The Curious Case of Campaign Finance

Election Tracker | Jeff Melsheimer | February 11, 2016

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In 2010, Citizens United v. Federal Election Commission fundamentally changed the way elections were held, specifically with regard to campaign finance. For those who don’t know, this monumental Supreme Court case lifted the limit on campaign contributions by equating donations to free speech protected by the First Amendment. In short, the case had the effect of allowing unlimited spending by corporations, unions, and individuals on elections.

Citizens United has paved the way for many candidates to receive prodigious amounts of donations. Take Jeb Bush’s absolutely monstrous Right to Rise Super PAC, which boasts over $100 million in contributions. Let’s unpack the twisted irony in all this:

First and foremost, Jeb Bush has been perhaps the biggest disappointment in modern politics. Once considered the front runner to snag the GOP nomination some nine months ago, Dubya‘s little brother has failed to live up to any and all expectations. What happened to the much anticipated Bush vs. Clinton 2016 battle for the presidency? Mediocrity happened. Jeb, despite having a decent political platform, quickly fell into irrelevancy as the larger-than-life personalities of Trump and Cruz engulfed him much like Chris Christie engulfing a Big Mac. Sorry Governor, I actually considered you to be one of the better candidates, but you have to admit you are slightly overweight.

I digress. The point is that Bush only received 2.8% of support at the Iowa Caucus despite spending more than any other Republican candidate. Hell, Bush finished behind Rand Paul who isn’t even in the race anymore.

Second, Bush has spent an estimated $20 million on attacking Marco Rubio. Bush was projected to crush his fellow Floridian as Rubio’s inexperience was a surefire way for Bush to dominate the primaries. In fact, many Republicans are criticizing Right to Rise for attacking Rubio far too much as opposed to endorsing Bush. Perhaps this is backfiring, as Rubio caucused at 23% in Iowa, a solid 20% above Bush. Albeit a surprise that Rubio’s performance exceeded expectations, Bush has failed to defeat the Senator despite raising roughly $75 million more.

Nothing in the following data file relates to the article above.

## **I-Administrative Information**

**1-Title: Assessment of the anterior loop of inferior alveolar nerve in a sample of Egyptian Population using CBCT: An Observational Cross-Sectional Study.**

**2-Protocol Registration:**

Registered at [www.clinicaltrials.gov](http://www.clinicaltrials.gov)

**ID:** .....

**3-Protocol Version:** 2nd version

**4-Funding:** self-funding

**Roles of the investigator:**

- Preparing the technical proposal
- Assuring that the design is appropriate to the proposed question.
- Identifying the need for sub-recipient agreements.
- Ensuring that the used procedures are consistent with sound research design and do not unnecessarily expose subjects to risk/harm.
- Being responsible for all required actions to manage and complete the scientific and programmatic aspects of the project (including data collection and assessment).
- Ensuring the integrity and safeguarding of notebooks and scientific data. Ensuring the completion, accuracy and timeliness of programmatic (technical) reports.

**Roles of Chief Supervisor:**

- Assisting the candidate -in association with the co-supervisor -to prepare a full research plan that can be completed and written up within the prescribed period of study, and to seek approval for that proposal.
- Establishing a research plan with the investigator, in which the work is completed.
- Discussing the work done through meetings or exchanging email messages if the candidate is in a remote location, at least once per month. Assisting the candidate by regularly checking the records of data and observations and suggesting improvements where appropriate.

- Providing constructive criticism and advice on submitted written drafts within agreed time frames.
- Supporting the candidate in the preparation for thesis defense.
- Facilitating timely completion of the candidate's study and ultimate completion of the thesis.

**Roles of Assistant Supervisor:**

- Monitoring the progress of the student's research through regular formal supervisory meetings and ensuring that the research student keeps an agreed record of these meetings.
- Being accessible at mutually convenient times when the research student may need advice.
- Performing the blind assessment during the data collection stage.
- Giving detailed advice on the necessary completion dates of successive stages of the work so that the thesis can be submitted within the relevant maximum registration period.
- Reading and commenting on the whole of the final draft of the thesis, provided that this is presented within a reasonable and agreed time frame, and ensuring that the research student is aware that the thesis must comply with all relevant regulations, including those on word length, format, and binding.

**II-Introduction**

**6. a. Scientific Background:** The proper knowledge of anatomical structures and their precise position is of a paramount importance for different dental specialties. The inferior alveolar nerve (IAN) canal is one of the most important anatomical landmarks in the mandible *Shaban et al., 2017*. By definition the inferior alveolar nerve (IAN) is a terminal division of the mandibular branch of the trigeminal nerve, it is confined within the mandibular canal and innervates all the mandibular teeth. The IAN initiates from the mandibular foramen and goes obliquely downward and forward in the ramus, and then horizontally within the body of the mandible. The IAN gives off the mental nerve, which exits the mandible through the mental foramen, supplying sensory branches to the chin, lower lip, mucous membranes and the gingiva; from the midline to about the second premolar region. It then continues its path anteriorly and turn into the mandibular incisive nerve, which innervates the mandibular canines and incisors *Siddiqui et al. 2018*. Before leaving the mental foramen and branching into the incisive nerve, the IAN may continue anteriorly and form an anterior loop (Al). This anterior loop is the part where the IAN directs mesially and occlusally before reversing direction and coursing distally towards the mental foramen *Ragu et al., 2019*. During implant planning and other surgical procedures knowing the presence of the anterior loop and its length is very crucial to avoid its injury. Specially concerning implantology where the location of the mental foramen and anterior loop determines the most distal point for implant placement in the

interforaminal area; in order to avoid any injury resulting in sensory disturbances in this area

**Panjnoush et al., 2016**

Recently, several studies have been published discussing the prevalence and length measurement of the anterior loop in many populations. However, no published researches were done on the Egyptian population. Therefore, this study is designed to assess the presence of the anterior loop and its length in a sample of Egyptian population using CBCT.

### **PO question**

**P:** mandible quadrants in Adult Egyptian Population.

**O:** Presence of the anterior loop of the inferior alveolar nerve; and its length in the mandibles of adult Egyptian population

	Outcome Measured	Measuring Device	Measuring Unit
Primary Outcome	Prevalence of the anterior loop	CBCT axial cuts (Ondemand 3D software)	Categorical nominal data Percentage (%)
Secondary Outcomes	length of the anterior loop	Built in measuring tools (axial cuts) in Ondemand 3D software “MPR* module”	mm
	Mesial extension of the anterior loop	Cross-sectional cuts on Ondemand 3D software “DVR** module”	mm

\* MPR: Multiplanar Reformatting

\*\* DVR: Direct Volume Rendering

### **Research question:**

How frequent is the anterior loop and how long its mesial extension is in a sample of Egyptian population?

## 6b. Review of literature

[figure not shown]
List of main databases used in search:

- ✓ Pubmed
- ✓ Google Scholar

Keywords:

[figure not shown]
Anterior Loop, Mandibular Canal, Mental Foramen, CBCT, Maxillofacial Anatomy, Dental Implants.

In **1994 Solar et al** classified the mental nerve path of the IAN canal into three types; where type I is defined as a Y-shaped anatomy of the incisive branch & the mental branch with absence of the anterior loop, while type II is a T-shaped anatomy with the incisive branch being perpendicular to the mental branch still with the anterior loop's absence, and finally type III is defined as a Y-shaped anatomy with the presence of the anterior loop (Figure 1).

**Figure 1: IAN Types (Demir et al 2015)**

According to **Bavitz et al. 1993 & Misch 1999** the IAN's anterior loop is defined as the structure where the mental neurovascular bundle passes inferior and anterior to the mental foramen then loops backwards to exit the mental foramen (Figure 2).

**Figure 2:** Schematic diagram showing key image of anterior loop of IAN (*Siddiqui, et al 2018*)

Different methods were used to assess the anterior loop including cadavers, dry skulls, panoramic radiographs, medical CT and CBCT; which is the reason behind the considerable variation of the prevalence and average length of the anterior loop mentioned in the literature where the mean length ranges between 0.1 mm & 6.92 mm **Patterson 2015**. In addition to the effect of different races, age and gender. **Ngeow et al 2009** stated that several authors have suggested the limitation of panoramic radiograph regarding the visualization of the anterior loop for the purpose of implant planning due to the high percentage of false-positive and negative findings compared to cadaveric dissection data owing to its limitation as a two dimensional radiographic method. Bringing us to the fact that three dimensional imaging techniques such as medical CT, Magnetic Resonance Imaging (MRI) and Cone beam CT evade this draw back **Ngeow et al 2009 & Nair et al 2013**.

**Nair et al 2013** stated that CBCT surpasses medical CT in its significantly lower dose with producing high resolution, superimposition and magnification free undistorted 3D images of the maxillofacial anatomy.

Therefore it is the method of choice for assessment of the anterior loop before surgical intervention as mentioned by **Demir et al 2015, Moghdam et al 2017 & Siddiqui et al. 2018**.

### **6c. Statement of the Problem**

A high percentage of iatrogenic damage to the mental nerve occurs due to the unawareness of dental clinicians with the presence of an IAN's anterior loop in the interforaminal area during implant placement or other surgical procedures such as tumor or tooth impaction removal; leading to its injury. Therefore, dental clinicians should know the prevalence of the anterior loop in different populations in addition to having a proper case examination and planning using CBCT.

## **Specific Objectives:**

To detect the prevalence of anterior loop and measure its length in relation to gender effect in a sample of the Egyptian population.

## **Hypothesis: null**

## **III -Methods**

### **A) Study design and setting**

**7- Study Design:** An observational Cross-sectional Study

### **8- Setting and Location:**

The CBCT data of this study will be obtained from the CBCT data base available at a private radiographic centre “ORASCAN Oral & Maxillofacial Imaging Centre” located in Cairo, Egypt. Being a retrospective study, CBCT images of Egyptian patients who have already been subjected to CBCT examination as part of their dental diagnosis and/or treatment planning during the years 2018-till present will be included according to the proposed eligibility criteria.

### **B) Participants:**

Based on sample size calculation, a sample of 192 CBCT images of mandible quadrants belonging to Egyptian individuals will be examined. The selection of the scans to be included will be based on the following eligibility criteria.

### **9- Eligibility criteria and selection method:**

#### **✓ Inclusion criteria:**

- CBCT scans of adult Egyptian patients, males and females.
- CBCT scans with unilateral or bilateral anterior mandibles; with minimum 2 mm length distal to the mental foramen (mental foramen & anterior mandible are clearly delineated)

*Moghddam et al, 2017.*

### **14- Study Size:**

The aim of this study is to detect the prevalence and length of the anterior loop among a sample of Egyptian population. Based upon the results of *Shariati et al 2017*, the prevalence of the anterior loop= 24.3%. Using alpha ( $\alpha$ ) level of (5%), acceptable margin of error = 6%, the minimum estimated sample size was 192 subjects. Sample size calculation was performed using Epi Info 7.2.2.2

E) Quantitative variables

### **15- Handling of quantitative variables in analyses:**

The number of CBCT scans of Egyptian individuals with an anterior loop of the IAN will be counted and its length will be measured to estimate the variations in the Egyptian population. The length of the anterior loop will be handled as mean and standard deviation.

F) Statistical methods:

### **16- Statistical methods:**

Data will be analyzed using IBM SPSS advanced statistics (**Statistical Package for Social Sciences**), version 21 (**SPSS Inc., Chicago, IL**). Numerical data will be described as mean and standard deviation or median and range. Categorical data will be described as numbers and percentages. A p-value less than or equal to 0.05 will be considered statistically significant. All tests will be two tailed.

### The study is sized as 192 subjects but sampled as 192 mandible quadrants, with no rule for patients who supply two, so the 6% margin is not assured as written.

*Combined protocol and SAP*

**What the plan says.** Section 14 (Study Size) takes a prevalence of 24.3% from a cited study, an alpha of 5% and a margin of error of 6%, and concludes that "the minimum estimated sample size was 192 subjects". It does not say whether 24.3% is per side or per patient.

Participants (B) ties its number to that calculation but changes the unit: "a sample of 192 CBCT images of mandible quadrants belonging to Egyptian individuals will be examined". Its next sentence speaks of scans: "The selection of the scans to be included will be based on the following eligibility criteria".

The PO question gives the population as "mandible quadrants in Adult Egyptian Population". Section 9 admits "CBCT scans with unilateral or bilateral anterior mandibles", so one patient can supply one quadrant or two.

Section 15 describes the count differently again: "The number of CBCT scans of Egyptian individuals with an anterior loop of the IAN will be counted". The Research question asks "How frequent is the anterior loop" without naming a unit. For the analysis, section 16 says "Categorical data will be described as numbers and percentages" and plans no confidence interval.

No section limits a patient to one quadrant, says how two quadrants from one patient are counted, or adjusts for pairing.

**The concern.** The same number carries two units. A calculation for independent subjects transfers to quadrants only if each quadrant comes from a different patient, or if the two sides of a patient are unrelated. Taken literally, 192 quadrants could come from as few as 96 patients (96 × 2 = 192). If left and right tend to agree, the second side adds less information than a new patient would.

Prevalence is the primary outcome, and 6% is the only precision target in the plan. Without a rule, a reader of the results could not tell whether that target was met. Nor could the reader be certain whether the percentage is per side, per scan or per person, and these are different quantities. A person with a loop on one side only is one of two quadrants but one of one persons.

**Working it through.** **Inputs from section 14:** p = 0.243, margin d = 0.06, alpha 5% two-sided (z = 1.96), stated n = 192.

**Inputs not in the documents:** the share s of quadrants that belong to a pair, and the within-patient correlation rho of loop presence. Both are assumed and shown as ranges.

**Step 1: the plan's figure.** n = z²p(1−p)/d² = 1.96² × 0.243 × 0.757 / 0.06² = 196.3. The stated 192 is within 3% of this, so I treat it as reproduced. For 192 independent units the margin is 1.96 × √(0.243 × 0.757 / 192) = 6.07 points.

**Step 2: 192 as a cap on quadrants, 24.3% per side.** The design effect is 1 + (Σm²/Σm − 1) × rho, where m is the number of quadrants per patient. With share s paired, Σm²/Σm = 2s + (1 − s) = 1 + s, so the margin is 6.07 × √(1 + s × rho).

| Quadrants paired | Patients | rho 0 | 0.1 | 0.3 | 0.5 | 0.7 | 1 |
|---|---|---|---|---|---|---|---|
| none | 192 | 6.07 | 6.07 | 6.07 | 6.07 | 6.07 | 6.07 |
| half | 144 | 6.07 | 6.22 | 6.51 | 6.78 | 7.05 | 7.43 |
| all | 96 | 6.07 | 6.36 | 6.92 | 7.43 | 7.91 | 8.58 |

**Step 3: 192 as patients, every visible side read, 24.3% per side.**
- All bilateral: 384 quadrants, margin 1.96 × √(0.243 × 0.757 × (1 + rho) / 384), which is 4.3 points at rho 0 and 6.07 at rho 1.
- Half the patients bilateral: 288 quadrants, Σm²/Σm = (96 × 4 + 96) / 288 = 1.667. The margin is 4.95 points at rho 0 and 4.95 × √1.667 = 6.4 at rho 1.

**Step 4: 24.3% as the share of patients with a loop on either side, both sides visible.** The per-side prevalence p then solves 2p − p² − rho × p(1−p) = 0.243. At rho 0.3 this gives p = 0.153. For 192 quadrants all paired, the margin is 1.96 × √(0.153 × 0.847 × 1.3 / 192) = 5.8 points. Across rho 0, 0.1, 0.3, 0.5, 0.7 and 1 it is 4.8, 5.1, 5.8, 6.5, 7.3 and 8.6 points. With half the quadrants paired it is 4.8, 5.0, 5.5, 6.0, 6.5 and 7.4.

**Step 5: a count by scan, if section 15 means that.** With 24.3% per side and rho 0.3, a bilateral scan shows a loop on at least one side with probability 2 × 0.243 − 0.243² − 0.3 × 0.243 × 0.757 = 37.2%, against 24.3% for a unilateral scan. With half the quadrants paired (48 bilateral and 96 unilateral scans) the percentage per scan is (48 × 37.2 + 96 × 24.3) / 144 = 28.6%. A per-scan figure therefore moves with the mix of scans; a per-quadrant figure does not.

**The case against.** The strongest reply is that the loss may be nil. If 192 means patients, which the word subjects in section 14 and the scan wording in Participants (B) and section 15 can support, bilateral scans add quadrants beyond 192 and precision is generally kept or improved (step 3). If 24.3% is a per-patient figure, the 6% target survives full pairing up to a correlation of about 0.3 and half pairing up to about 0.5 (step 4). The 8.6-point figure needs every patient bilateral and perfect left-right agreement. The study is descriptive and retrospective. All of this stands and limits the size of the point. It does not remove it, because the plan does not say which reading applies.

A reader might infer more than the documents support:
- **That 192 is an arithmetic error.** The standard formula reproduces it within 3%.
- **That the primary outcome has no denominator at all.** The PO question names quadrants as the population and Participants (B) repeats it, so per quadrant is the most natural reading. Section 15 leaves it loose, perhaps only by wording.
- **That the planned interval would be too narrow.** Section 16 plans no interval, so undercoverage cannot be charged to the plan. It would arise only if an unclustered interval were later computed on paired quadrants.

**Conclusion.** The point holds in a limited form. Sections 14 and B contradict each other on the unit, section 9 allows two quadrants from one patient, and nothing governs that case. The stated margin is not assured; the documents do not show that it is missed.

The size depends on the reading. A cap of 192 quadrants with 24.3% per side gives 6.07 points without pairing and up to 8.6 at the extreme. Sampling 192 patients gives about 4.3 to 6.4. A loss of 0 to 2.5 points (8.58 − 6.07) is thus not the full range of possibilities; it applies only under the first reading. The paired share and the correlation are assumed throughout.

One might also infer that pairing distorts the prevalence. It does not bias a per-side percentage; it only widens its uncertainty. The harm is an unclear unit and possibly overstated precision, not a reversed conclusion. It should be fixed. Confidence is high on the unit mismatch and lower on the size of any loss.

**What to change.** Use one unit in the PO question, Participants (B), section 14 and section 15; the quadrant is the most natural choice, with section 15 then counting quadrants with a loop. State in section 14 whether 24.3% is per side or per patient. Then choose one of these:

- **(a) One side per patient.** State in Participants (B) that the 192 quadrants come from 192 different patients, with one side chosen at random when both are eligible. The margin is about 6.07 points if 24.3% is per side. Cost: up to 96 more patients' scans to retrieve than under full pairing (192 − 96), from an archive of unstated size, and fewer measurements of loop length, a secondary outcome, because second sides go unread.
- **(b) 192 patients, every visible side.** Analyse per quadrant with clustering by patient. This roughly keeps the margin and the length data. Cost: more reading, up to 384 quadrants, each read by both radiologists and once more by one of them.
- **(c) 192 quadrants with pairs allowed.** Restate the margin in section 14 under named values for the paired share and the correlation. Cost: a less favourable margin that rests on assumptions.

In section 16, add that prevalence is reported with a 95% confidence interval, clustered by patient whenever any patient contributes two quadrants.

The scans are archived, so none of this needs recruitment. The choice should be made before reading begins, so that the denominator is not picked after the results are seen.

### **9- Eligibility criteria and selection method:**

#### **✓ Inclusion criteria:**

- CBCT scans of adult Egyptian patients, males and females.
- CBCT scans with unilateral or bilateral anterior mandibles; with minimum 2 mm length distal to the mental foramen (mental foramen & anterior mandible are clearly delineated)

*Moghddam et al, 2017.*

Third and perhaps the most confusing fact in all of this is that Jeb Bush wants to reform campaign finance and reverse the Citizens United decision. While he doesn’t necessarily want to alter the unlimited amounts that can be donated, he does want more transparency and less anonymity in the process. This I can admire about Jeb.

On the other end of the campaign finance spectrum you have Bernie Sanders. He, too, calls for campaign finance reform, but on a much more extreme level. Should he be elected, the Senator from Vermont would effectively end the Citizens United decision and return to limits on campaign contributions coupled with increased transparency. According to his campaign’s website, Sanders has characterized the U.S. as an oligarchy run by a few billionaires who control the outcomes of elections.

Sanders claims to have no affiliation with any Super PAC’s, a contrast from the rest of the candidates, both Republican and Democrat, who all are supported by at least one. However, Bernie should be careful not to point fingers as he does receive a hefty amount of money from certain groups, such as over $1 million from National Nurses United. Now while this is transparent and is minuscule compared to some of his competitors, Bernie has never shied away from taking big money.

Furthermore, in the past Sanders has attended the very campaign fundraising events he has criticized. Back in 2007, Bernie attended a Democratic fundraiser at Martha’s Vineyard with many of the lobbyists he claims to loathe. Actually, Sanders was even a host of one of these “Majority Trust” events per year for the last five years. The self-proclaimed socialist and so-called reformer also attended a fundraising event in 2006 at an old Rockefeller mansion. Perhaps Bernie needs to stop censuring these ‘corrupt’ politicians and do some introspective meditation into his past and realize that he loves money just like the rest of ’em.

Those who condemn Citizens United certainly don’t complain when they receive millions in campaign donations. Comprehensive reform on campaign finance is certainly needed, and not being able to know where virtually unlimited amounts of money comes from should have no place into the electoral process. The precedent set by this case puts us onto a slippery slope to certain disaster, as a lack of accountability, the very issue democracy is concerned with, makes elections increasingly anti-democratic. But how can we expect any sort of change as politicians who claim to support reform are actually stuffing their pockets with millions in order to be elected into office?

Good question.